The first time St. John’s Episcopal Church opened its doors to serve free meals right there at the church, just one man showed up.
“It was awkward for him because people came in one at a time and what they usually did back then was give them a little chip and send them over to the Quarrier Diner and they’d get a little lunch and we’d pay the bill,” said retired Rev. Jim Lewis, then the incoming pastor at St. John’s, who sat down with the man and joined him for the meal, a bowl of soup and a peanut butter sandwich.
“He sat there with me like, ‘I wasn’t expecting this. He’s gonna preach to me now,’” remembered Lewis with a wry smile.
The church staff, vestry, and ultimately the parishioners had all agreed they could do something better than handing out chips. They collected a volume of food to launch the project and Lewis became the founder of the Manna Meal soup kitchen. Word spread quickly and today — 45 years after that first shared lunch — Manna Meal serves two meals a day, every day, more than 10,000 meals every month.
Over a warm lunch a few days ago, George Cardin, 65, described his old life matter-of-factly: He’d had a wife and a family, a career as an engineer and a job with a payroll to meet. After a massive heart attack and other life changes — “Things happen,” he said — he began coming to Manna Meal, helping out where he could.
“At times when I had no money, didn’t have two nickels to rub together, Manna Meal was there for me,” he said.
Across the table from him, 67-year-old Michael Layne said he had a degree in business administration, decades of work history and a long list of creative credits, but finds himself now trying to survive on social security.
“I like the beef and noodles the best,” he said. “And the companionship.”
Nearby, Robert Sheets, 70, a Charleston city councilman who had a stroke several years ago, said it is difficult for him to make his own meals now.
“Manna Meal has been a Godsend to me,” he said, adding that he’s not sure what he would do — how he would make ends meet — without it.
“My income is less than my outgo,” said Sheets.
He also said the public perceptions of typical Manna Meal clients aren’t completely accurate. There are some who are on the streets, he said, but a lot of others are just trying hard to balance a meager budget.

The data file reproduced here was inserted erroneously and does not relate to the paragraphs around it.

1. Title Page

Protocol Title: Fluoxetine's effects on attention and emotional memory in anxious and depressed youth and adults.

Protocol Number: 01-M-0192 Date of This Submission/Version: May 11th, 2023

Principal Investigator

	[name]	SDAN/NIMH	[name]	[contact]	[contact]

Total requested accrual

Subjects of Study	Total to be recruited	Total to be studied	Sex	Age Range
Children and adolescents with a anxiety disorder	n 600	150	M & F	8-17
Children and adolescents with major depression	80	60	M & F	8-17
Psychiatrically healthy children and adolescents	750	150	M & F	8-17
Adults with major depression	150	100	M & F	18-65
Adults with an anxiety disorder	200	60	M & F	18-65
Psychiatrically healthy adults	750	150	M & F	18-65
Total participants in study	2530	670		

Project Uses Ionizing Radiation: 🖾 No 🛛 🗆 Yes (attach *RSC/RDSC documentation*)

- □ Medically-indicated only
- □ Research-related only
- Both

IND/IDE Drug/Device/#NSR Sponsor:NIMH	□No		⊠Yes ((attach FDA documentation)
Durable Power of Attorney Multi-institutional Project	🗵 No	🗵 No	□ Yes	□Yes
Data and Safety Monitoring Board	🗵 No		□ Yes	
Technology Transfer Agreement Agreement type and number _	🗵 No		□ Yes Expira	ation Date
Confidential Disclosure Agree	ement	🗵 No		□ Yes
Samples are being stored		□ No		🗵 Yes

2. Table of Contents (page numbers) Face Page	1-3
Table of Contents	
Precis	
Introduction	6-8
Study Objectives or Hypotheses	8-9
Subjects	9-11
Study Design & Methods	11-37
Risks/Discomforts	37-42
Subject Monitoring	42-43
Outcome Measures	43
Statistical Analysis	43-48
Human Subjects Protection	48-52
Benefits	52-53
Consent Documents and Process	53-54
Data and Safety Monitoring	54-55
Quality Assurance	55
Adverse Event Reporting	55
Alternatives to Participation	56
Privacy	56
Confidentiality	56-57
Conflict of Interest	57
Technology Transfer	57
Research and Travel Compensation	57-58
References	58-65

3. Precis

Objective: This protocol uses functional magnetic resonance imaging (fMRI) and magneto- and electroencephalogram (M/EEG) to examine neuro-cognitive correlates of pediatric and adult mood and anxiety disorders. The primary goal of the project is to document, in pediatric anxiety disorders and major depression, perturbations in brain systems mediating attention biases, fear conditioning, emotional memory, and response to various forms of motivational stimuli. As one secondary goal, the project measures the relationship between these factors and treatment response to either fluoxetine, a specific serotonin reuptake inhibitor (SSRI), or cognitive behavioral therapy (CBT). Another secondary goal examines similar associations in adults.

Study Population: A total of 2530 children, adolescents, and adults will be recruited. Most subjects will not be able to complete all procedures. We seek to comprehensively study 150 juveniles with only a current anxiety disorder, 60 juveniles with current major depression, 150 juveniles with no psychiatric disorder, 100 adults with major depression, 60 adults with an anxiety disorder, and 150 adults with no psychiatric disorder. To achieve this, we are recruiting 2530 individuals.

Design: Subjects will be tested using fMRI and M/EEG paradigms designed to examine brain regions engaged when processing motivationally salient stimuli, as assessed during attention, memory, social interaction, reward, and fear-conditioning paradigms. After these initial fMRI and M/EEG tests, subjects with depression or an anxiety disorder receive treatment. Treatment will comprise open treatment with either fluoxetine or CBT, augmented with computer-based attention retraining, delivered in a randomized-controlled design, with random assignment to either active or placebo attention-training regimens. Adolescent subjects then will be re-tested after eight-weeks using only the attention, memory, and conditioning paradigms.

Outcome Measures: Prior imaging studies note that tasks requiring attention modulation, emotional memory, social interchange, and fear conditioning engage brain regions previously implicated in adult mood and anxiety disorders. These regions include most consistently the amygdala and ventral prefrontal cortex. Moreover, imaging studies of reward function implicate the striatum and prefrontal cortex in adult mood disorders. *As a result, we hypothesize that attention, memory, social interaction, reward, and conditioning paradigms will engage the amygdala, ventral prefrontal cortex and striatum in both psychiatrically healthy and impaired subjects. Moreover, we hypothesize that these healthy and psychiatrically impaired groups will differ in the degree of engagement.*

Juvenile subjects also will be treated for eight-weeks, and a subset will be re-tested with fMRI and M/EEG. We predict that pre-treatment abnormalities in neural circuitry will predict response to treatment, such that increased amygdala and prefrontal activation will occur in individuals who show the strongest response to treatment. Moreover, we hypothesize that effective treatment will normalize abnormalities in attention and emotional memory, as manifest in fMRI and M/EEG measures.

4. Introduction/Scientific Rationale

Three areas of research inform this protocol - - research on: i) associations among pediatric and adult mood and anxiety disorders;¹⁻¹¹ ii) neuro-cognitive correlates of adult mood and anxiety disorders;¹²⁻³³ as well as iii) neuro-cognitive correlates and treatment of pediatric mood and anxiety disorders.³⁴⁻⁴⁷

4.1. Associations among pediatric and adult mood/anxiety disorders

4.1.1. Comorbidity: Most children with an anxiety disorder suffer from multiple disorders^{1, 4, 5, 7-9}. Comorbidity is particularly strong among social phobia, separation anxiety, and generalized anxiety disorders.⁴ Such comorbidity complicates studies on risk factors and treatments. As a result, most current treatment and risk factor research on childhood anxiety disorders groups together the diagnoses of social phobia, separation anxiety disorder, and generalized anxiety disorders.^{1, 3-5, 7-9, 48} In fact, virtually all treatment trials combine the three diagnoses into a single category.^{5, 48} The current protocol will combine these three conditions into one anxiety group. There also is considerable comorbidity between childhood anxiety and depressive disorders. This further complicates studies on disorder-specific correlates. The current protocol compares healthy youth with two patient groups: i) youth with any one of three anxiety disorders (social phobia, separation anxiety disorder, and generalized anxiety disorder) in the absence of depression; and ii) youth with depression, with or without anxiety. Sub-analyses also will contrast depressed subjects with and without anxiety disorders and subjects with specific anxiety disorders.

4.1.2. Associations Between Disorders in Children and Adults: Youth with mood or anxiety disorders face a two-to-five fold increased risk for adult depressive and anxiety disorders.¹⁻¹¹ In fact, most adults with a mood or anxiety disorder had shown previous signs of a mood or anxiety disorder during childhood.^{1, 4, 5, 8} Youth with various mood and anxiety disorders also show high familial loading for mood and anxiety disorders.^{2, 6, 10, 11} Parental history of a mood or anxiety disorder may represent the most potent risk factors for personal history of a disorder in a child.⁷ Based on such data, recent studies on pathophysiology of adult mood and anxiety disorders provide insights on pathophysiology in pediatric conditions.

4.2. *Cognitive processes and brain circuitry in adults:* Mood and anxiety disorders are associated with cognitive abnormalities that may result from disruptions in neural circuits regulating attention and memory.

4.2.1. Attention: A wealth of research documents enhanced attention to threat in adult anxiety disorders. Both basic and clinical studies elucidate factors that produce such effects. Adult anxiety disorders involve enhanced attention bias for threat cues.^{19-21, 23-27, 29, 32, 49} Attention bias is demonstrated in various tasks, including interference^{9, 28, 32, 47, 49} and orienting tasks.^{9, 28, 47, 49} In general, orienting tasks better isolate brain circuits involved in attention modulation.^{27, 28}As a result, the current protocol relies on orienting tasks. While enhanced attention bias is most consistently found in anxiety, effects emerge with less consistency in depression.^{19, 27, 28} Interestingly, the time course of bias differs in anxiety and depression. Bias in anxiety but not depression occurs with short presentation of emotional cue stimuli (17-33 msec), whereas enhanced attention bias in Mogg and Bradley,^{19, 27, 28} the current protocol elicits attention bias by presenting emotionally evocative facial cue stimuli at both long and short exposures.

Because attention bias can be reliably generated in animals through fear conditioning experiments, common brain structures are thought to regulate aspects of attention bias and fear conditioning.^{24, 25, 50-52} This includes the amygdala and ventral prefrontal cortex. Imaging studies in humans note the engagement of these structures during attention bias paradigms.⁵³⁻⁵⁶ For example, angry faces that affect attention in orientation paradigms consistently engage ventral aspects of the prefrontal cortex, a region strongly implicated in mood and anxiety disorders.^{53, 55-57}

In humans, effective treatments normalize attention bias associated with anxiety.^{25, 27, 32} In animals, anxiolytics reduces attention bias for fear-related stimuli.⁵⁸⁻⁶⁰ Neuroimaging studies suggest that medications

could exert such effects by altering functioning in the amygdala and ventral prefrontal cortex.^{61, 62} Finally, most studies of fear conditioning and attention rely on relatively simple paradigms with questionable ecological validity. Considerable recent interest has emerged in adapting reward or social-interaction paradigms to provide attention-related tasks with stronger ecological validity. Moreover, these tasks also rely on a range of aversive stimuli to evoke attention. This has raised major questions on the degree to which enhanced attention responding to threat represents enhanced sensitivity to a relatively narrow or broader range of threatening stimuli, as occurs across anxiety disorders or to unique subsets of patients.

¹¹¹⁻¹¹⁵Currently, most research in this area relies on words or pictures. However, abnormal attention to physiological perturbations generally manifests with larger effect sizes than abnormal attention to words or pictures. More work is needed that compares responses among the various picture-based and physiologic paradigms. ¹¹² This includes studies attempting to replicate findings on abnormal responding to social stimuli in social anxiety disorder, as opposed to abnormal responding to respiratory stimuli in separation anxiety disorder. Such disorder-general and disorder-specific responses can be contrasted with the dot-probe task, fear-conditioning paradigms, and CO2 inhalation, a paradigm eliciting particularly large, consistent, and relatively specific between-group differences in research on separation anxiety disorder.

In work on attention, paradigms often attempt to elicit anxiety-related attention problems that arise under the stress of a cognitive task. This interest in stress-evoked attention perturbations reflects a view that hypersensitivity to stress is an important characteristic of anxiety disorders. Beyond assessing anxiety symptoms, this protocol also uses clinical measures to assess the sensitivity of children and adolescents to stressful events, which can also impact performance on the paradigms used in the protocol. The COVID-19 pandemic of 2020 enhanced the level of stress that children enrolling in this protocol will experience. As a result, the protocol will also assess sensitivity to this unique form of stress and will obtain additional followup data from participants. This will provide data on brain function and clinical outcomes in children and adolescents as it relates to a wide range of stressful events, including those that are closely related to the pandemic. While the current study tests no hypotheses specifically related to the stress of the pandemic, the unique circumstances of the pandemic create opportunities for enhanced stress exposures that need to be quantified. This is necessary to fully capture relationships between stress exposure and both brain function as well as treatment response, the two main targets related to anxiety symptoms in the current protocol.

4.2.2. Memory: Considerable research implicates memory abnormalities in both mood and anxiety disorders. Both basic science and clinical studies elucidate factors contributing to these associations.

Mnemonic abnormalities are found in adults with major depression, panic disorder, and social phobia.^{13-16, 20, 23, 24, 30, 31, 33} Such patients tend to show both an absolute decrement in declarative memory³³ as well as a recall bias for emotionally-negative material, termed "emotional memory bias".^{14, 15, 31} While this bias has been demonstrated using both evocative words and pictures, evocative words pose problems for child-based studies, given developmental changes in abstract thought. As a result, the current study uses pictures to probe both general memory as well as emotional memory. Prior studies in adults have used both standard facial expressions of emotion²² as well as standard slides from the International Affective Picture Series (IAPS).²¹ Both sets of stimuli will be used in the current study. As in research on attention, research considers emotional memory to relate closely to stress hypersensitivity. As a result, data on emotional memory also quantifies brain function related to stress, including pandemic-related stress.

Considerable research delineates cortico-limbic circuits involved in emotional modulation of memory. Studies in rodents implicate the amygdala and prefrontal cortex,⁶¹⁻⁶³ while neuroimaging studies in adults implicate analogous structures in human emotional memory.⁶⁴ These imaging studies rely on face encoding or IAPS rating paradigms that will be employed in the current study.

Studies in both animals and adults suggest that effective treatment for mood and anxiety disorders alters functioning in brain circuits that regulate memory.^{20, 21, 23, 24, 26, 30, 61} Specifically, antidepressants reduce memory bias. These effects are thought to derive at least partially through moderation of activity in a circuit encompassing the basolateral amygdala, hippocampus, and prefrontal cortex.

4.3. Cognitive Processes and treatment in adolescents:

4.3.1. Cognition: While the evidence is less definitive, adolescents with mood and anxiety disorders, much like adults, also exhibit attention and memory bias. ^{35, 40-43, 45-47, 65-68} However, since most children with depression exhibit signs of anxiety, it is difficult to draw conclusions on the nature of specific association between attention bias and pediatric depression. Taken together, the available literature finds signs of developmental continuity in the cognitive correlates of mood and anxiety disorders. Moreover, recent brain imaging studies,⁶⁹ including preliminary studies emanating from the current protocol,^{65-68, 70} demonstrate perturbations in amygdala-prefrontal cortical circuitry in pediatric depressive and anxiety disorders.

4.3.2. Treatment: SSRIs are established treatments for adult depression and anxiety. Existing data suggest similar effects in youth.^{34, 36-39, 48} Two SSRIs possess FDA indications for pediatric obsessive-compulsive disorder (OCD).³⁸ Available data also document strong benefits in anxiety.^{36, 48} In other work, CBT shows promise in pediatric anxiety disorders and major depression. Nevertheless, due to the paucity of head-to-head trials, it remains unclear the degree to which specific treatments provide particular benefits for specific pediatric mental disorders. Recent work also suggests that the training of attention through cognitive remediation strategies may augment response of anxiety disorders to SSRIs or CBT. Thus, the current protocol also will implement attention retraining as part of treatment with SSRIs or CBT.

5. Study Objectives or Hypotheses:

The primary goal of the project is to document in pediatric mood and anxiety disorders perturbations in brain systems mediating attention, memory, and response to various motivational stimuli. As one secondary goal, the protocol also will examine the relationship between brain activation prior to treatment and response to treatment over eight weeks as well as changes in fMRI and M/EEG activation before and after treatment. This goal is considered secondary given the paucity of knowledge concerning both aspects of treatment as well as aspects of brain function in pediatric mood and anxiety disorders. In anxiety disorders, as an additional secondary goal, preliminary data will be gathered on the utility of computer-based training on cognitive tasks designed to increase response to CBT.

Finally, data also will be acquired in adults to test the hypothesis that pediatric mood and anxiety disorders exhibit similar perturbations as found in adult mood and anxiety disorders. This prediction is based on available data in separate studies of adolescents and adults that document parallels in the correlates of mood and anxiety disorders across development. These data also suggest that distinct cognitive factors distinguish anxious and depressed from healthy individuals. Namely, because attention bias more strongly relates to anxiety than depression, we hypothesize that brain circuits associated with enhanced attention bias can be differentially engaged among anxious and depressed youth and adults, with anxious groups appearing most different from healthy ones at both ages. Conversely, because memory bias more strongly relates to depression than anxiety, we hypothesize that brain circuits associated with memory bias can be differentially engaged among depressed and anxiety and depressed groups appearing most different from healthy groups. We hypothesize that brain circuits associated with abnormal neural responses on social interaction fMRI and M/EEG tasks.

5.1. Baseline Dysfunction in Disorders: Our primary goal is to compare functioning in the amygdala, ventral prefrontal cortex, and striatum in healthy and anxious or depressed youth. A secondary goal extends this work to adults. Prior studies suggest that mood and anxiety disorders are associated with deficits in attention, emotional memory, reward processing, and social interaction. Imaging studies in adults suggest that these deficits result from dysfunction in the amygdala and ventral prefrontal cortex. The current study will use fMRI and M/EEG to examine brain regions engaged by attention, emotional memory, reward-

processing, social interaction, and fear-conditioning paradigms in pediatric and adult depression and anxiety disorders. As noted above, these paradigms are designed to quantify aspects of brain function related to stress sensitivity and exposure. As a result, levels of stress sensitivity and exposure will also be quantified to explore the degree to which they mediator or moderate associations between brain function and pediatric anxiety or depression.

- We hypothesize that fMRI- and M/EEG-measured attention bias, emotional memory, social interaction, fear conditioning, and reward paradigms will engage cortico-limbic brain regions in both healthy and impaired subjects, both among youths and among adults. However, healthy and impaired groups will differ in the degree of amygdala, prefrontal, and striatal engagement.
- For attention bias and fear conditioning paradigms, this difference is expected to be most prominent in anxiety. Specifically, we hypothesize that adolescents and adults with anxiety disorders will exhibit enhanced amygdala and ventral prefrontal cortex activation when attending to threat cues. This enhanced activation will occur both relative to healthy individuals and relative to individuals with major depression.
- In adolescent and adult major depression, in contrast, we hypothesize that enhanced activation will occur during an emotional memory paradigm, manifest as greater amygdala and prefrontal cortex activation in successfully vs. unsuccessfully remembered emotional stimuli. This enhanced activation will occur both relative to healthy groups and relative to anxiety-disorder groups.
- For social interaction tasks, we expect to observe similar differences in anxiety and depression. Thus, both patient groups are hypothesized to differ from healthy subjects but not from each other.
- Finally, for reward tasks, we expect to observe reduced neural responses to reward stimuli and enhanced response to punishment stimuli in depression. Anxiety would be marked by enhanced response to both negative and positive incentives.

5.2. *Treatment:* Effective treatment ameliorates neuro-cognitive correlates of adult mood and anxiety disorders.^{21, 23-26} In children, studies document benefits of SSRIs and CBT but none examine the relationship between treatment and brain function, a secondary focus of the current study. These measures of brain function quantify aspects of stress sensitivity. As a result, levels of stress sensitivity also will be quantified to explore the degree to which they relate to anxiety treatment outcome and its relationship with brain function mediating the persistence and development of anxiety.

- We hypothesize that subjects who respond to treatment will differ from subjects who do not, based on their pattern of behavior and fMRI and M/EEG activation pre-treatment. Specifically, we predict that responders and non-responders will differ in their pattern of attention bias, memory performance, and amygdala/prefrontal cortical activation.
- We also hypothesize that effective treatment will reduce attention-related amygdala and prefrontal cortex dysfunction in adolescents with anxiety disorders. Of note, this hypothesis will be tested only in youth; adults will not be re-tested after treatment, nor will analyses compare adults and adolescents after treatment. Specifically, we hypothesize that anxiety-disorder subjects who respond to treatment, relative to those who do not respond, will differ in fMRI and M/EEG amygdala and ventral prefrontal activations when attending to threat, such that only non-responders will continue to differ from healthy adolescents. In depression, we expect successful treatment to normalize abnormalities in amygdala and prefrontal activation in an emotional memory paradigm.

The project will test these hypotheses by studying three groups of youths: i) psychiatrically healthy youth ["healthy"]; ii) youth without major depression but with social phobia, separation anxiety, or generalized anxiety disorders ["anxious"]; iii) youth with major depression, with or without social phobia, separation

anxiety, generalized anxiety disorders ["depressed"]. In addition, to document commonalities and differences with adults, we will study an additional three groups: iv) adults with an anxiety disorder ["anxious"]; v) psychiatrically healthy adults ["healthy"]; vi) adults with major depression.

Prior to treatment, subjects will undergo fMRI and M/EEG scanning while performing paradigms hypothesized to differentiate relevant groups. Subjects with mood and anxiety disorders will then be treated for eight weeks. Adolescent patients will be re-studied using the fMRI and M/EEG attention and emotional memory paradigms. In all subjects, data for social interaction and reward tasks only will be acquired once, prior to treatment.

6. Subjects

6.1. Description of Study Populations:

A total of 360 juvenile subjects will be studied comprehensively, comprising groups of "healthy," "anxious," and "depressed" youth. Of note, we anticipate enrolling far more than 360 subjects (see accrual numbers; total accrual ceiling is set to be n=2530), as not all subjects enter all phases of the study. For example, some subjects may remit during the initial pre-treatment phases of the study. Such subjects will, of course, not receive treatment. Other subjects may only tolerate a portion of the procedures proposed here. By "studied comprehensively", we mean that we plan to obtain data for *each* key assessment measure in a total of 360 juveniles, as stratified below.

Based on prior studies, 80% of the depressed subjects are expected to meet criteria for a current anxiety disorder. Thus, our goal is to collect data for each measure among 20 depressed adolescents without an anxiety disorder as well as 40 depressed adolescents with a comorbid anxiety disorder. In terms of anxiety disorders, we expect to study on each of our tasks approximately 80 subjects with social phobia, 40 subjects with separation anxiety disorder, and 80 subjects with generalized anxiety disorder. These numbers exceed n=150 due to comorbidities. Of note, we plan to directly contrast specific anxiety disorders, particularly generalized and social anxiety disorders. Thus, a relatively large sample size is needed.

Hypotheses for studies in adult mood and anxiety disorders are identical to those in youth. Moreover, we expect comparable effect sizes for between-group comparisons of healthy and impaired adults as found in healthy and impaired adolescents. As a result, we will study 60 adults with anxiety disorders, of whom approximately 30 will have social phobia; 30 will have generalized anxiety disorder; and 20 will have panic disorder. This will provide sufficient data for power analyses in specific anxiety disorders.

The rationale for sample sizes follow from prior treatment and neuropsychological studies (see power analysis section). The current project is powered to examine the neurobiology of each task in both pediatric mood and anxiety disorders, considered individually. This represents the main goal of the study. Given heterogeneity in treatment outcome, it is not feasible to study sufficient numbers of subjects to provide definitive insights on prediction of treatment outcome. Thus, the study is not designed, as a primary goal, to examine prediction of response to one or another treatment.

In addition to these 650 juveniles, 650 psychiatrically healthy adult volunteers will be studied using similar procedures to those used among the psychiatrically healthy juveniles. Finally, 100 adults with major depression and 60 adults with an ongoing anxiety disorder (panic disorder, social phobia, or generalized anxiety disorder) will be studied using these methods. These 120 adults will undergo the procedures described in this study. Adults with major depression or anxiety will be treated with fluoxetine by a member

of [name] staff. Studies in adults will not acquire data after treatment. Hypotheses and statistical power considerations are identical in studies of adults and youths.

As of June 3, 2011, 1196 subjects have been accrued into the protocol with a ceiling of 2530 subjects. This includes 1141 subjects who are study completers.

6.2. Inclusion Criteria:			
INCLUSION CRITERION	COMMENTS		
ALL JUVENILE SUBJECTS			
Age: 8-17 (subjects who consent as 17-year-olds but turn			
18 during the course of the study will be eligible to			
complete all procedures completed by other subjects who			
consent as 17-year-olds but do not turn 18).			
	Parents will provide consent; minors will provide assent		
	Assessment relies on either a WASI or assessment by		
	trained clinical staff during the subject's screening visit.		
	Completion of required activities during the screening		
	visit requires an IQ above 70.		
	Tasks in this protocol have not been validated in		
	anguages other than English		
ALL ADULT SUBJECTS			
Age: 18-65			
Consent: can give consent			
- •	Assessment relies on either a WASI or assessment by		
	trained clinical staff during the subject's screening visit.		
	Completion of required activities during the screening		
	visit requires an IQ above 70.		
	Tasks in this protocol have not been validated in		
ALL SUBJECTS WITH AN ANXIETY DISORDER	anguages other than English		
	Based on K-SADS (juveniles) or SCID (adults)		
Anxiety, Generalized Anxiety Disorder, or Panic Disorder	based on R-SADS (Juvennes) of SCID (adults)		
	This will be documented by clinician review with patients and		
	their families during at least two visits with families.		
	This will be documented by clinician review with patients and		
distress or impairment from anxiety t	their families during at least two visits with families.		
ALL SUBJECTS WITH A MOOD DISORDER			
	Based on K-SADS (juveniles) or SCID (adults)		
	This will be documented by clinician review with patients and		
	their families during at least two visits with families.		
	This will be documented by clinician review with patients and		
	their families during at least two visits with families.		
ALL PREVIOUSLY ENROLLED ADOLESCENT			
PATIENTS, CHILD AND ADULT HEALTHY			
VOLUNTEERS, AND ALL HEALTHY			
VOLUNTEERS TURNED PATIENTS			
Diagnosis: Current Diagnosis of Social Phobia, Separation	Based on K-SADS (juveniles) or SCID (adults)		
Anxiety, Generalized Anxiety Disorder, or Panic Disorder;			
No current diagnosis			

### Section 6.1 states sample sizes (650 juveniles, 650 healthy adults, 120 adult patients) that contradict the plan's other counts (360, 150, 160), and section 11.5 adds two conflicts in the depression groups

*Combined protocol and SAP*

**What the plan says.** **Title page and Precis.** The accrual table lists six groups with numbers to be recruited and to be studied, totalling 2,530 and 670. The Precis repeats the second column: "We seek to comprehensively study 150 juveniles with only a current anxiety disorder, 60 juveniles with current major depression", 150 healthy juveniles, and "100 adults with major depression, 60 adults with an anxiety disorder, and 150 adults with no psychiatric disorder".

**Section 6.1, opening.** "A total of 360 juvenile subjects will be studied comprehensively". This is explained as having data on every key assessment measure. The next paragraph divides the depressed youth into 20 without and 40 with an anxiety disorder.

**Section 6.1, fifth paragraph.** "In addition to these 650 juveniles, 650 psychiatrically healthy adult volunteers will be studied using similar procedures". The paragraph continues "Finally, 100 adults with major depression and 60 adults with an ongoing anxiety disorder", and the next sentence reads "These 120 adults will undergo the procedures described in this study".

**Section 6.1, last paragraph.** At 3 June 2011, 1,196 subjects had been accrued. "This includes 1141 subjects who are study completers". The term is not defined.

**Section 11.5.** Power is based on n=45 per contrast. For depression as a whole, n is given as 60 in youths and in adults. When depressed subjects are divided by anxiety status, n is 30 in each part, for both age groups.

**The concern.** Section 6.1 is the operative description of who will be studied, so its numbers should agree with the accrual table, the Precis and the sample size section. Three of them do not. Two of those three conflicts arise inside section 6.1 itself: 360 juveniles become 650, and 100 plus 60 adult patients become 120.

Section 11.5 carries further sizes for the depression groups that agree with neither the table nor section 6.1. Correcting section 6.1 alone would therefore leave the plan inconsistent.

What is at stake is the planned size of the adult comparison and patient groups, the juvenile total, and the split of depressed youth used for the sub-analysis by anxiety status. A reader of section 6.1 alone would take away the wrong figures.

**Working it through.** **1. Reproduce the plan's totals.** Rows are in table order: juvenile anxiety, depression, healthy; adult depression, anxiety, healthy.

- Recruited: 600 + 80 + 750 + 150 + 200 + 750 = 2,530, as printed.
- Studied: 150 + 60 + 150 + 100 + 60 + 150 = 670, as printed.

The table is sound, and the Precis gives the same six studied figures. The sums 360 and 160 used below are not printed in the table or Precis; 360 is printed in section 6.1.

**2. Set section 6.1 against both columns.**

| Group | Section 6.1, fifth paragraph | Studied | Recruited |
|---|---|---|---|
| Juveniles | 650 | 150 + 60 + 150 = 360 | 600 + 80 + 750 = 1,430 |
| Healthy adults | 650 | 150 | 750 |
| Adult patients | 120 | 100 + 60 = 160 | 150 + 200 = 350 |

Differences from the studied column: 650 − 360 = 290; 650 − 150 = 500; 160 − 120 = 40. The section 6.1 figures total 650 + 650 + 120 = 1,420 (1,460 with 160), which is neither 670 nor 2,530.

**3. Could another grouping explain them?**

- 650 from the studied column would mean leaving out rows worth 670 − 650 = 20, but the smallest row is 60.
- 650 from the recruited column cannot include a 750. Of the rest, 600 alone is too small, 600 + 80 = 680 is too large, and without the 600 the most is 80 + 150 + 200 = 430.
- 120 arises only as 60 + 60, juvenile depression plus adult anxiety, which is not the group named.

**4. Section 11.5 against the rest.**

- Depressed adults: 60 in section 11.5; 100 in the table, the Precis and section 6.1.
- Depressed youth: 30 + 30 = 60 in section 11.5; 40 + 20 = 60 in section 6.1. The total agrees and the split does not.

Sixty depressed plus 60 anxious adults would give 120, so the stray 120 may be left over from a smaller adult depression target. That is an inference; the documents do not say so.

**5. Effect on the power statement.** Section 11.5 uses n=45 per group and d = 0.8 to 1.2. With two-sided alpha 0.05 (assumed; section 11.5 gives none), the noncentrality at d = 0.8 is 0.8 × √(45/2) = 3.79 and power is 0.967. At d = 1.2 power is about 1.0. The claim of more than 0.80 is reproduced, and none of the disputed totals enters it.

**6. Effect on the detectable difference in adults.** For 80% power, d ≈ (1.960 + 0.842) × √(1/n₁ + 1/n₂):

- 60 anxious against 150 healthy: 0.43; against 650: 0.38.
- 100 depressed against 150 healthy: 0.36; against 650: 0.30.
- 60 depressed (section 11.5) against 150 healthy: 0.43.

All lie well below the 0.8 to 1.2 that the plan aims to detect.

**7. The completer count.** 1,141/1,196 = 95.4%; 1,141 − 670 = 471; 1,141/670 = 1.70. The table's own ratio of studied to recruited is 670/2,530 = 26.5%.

A hidden benefit to the meal service, said Layne, is that it does more than nourish bodies. It also nourishes souls, in a way.
“This is part of my social connection,” said Sheets. “I miss it when I can’t come here. It’s a lot better than eating by myself.”
“The rule was, anybody that came in this church could have a meal here. It could have been a parishioner. They could have been off the street. We did not ask them any questions about where they came from,” said Lewis.
“We also made the decision — and this puzzled some of the other churches — not to pray,” he said.
People in need, he felt, had been “religionized to death” in order to get a meal. They needed to be treated more like welcome guests.
“Every Sunday people came to church and at the communion service, I put a piece of bread in their hands, and a cup of wine. I don’t ask a single one of them if they’ve done anything bad during the week, whether they’ve stolen money from anybody. They put their hand out, they get a piece of bread. I don’t ask a single one of them if they’re worthy.”
“And that translates for me to what Jesus did, because he fed 5,000 people. Did he quiz all those people? No. This is what a meal is. You come to my house to eat, I’m going to feed you. I’m not going to ask what kind of life you’re living,” he said.
Lewis was new to town, with orders to open the church to the community.
Working with people like Judy Teel, the first executive director for Manna Meal, and Bob Rodecker, who served as president of the Manna Meal board early on, and other staff he described as “outstanding,” the mere act of feeding hungry people seemed so basic, so simple.
But it was 1976.
On the heels of the explosive and violent textbook wars, at the height of protests over the draft and our country’s involvement in Vietnam, with the women’s liberation movement flourishing and mental institutions releasing patients with nowhere to go, nothing, it seemed, was simple.
“It was a perfect storm here in the early 70s. The committee against registration for the draft met here, and the Vietnam Veterans had its first meeting here, right across the hall. … It was all the women’s liberation stuff. Everything was coming unglued,” said Lewis.
Against that backdrop, he added, “Manna Meal was one of the most controversial things.”